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Journal of Animal Science Abstract - Quantitative Genetics

Genetic components of heat stress in finishing pigs: Development of a heat load function


This article in

  1. Vol. 86 No. 9, p. 2082-2088
    Received: Aug 16, 2007
    Accepted: Apr 21, 2008
    Published: December 5, 2014

    1 Corresponding author(s):

  1. B. Zumbach*†1,
  2. I. Misztal*,
  3. S. Tsuruta*,
  4. J. P. Sanchez*‡,
  5. M. Azain*,
  6. W. Herring§,
  7. J. Holl§,
  8. T. Long§ and
  9. M. Culbertson§
  1. Department of Animal and Dairy Science, University of Georgia, Athens 30602-2771;
    Norsvin, Pb 504, 2304 Hamar, Norway;
    Departamento de Producción Animal, Universidad de León, León, 24071, Spain; and
    Smithfield Premium Genetics Group, PO Box 668, Rose Hill, NC 28458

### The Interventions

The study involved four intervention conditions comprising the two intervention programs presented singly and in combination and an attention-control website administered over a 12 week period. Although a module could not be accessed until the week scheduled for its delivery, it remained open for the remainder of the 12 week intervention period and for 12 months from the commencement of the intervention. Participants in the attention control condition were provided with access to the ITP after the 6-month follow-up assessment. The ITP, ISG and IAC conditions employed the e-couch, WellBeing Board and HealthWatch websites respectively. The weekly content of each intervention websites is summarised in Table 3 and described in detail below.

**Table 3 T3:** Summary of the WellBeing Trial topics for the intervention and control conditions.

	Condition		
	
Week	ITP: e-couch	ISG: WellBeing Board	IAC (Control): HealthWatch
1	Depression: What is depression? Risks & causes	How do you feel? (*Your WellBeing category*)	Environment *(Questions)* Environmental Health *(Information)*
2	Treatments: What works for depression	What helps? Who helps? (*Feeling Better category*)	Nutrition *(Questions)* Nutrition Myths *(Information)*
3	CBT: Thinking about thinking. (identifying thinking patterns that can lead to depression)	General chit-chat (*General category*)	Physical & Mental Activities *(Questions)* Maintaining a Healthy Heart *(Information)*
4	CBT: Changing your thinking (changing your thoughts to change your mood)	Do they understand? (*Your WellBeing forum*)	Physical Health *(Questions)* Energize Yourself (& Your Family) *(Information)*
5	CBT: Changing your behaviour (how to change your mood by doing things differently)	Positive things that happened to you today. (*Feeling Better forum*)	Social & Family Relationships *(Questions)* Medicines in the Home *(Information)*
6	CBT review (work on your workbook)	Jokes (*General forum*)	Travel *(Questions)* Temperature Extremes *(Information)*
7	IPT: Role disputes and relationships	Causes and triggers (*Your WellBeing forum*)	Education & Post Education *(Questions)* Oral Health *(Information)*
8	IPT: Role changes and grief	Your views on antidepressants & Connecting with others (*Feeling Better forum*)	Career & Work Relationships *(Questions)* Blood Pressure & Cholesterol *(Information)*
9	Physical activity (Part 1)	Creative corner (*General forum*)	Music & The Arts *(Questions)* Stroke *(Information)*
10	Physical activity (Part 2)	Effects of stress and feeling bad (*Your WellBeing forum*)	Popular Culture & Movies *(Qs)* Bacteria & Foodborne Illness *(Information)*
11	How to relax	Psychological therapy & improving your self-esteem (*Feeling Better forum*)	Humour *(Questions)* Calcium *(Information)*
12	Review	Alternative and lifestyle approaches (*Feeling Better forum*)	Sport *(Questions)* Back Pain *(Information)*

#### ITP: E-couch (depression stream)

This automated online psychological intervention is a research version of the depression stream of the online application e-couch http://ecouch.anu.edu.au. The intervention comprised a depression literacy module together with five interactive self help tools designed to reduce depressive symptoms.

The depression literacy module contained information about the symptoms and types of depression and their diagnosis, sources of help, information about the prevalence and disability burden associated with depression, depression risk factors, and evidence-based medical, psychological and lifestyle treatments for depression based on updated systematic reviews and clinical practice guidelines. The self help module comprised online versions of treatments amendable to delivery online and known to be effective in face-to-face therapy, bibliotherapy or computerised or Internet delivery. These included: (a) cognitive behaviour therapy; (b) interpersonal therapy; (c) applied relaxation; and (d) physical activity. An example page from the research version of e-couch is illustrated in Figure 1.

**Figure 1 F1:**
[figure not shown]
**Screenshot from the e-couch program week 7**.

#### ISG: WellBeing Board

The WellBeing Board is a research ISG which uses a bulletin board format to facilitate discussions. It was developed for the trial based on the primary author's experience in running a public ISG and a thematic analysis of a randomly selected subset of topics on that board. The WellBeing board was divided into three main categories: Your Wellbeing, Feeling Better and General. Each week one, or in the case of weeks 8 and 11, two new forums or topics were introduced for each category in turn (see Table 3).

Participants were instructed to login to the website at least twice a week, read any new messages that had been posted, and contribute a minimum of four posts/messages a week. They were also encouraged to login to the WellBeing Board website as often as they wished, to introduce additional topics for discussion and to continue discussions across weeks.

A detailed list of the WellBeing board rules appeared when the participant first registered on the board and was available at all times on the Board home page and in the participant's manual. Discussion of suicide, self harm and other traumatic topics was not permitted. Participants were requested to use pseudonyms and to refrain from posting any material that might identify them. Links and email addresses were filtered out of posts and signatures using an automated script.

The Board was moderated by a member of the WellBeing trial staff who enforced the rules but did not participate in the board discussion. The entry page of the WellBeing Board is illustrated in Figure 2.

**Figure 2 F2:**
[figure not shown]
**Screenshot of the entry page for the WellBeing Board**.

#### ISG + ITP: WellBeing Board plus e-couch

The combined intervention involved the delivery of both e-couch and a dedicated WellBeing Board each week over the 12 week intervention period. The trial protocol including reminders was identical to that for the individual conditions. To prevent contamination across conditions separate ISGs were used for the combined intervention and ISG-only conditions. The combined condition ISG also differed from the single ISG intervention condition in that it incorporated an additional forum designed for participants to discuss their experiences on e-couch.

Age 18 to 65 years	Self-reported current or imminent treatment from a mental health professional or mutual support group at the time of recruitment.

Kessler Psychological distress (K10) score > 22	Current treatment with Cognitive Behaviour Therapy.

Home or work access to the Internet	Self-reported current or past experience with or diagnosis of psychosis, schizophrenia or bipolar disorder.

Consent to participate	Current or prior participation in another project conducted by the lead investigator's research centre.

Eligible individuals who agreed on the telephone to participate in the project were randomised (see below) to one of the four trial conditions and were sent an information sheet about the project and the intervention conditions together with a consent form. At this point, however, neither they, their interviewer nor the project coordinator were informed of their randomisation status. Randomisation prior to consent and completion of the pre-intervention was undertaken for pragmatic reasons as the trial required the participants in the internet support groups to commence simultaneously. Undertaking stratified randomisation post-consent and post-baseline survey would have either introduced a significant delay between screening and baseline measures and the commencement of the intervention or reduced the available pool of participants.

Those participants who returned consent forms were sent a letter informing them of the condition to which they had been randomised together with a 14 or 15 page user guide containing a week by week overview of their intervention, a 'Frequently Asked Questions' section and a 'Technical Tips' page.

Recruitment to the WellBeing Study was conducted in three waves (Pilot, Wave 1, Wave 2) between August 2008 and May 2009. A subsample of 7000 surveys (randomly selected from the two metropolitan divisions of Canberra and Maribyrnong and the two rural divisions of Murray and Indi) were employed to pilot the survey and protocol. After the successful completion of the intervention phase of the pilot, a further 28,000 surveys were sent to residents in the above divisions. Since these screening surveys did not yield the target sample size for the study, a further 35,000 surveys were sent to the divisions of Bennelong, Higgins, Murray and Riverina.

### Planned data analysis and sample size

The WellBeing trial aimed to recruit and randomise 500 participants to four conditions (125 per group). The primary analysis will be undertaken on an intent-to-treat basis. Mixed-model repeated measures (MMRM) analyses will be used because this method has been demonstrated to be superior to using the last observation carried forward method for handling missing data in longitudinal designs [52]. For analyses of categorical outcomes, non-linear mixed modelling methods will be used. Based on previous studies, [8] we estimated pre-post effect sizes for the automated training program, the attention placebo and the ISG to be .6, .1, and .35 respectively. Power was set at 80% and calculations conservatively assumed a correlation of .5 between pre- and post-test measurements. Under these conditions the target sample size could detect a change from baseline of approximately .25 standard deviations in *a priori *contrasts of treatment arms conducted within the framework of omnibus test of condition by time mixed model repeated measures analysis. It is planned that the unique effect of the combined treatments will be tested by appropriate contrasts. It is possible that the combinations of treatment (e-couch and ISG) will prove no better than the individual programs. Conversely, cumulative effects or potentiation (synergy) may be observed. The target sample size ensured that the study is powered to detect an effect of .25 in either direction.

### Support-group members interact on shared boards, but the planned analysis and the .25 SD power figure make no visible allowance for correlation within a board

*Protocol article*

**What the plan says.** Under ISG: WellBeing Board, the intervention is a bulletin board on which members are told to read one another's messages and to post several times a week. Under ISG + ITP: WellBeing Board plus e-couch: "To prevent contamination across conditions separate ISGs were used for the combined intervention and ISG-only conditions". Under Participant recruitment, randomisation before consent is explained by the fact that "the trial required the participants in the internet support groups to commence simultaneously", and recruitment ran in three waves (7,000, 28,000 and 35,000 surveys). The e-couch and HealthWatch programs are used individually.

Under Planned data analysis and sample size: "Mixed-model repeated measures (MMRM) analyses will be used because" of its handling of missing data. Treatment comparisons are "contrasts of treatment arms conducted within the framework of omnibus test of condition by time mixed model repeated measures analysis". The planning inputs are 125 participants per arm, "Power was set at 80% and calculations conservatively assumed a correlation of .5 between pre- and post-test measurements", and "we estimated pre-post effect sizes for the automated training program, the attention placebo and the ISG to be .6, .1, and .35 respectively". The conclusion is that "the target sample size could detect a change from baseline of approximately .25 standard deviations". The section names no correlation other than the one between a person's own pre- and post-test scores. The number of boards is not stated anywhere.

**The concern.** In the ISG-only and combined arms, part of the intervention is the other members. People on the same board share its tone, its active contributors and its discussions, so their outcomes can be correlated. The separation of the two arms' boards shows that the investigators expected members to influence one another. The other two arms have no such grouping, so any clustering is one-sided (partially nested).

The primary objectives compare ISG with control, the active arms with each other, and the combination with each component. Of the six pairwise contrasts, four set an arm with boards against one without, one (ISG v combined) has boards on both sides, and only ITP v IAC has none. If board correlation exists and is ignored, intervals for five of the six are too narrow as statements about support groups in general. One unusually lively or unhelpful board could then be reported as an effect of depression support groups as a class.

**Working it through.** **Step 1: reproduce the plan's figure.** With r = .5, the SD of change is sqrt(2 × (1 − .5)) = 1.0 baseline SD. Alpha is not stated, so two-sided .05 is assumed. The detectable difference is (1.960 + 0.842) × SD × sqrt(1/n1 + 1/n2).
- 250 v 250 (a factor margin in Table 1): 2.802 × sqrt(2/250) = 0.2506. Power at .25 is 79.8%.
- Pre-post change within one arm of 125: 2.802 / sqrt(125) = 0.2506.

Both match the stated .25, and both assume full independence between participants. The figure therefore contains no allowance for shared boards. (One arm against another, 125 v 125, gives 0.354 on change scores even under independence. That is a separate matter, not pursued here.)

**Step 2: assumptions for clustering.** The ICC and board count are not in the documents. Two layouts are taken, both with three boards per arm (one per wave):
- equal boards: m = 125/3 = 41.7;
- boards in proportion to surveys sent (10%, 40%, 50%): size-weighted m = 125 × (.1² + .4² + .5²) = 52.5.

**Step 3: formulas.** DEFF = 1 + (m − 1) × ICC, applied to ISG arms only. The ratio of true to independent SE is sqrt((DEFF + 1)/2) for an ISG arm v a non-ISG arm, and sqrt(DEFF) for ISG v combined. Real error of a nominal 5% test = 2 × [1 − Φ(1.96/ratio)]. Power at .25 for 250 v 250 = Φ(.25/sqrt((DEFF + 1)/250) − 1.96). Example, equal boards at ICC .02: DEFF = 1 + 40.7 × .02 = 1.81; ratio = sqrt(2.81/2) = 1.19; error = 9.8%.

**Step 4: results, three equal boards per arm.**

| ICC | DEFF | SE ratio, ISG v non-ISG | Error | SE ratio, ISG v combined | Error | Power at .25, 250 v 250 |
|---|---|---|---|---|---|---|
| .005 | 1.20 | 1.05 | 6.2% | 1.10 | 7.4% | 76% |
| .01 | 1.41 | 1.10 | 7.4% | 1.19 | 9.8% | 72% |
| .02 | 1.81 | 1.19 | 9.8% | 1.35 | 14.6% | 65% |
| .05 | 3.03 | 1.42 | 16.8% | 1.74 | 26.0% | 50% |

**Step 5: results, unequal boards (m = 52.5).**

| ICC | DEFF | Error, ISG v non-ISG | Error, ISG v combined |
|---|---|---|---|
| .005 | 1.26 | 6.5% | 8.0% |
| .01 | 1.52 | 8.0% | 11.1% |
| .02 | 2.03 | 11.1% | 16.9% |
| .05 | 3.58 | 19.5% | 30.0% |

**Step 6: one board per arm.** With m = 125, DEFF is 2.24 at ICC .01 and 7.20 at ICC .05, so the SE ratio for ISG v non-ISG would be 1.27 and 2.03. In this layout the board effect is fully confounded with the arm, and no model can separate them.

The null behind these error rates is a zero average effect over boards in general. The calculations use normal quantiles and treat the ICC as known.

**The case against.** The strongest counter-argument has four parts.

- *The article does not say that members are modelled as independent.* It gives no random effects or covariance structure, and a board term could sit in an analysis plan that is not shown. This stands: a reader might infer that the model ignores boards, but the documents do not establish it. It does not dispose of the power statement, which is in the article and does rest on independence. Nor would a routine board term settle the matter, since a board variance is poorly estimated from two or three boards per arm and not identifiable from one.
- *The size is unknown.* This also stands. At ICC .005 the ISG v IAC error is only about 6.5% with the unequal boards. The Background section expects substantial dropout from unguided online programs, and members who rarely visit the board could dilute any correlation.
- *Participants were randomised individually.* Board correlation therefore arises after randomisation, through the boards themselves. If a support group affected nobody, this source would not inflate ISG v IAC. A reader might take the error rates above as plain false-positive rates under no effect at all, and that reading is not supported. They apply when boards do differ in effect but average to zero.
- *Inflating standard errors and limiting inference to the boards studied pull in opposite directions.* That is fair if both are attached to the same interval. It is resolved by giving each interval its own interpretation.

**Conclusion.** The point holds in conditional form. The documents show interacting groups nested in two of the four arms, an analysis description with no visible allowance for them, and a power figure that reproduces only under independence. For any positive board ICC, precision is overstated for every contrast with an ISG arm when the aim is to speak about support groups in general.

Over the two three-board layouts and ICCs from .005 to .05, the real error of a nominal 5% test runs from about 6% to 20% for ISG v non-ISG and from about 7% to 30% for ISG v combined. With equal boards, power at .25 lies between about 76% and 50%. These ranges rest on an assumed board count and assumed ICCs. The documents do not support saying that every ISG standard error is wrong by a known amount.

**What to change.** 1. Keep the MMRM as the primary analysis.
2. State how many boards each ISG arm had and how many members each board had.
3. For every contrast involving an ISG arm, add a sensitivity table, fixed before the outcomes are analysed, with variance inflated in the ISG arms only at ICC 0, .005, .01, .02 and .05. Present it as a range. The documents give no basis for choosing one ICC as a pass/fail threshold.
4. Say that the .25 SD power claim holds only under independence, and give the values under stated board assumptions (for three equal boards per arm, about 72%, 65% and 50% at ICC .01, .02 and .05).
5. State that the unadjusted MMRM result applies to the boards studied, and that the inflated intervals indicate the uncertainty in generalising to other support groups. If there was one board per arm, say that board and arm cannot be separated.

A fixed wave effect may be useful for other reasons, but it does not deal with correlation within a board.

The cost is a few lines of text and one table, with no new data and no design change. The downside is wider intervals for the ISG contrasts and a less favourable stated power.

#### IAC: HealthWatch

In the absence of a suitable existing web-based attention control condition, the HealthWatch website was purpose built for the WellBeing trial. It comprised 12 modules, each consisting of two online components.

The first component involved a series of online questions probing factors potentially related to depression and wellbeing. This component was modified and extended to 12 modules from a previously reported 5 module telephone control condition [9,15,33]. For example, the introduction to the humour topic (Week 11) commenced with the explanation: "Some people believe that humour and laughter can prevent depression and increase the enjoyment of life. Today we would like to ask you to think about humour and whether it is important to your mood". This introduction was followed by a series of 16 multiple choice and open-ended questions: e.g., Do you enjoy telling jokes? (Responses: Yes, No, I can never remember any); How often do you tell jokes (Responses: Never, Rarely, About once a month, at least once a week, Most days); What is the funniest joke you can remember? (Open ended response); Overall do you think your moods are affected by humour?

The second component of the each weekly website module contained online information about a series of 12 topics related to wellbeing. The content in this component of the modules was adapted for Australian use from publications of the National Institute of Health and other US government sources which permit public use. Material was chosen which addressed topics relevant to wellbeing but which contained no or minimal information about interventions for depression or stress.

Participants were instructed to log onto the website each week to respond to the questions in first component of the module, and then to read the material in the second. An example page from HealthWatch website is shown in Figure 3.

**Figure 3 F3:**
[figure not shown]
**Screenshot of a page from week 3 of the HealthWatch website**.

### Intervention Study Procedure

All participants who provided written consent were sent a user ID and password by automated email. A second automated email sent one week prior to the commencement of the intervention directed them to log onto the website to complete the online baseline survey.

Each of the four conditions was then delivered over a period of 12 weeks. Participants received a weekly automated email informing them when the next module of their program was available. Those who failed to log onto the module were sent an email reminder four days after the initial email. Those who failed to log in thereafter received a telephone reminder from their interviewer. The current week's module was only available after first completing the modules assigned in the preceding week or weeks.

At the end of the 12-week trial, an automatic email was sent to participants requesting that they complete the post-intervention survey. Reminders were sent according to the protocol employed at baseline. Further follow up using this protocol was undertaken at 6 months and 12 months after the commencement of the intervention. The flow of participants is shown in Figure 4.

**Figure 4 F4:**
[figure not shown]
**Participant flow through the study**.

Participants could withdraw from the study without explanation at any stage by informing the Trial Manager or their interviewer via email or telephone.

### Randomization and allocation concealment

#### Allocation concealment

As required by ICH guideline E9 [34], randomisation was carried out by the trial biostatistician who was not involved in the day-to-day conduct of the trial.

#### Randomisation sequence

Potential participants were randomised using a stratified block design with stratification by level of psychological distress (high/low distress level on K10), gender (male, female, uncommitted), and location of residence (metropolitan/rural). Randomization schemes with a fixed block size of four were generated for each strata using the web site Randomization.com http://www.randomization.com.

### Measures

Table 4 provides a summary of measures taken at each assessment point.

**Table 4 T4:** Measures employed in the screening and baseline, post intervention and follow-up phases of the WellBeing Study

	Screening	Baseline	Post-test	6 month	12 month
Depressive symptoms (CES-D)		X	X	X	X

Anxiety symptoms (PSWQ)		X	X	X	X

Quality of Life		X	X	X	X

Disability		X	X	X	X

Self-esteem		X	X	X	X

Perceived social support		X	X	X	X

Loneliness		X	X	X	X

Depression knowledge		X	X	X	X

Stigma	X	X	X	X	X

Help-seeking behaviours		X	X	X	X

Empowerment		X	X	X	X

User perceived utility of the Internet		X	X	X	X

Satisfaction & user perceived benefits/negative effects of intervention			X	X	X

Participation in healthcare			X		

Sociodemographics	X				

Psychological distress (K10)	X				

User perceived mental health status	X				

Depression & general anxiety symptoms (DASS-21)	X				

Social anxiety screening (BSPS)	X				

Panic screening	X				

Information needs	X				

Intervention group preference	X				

The objective of this study was to quantify the effect of heat stress during the life of a pig on its final weight, as a first step toward a genetic evaluation for heat tolerance. Data included carcass weights of 23,556 crossbred pigs [Duroc × (Landrace × Large White)] raised on 2 farms in North Carolina and slaughtered from May 2005 through December 2006. Weather data were available from a nearby weather station. Lifetime of a pig was assumed to be partitioned into 2 periods. During an initial period, the effect of heat stress was assumed to be negligible or compensated for later. During the second period ending in slaughtering, the ADG was assumed to be affected linearly by heat load. Weekly heat load was calculated as degrees of average temperature-humidity index in excess of a threshold (18°C). The total heat load (H) was the sum of weekly heat loads during the second period. During the months of January to May H was 0; H reached a peak in September. The final BW during the peak of heat stress decreased about 6 kg compared with BW during months of non-heat stress. Weekly and monthly averages of carcass weight generally moved similarly to H. However, there were large fluctuations unrelated to H; the fluctuations were different on the 2 farms. The model included the effects of farm-year of slaughter, sex, age at slaughter, and H, where age at slaughter and H were linear regressions. In analyses, the threshold was varied from 16 to 20°C, and the second period was varied from 8 to 16 wk. The greatest R2 (10.4%) was at the threshold of temperature-humidity index = 18°C for a period of 10 wk. Varying the threshold and the length of time reduced R2 less than 1%. Least squares means of year-month and year-week of carcass weight were calculated using a model with the fixed effects farm-year-month or farm-year-week of slaughter, sex, and age at slaughter (linear covariate), and the random effect of birth litter. Changes in BW of finisher pigs due to heat stress can be quantified by H during the last 10 wk of the life of the pig.

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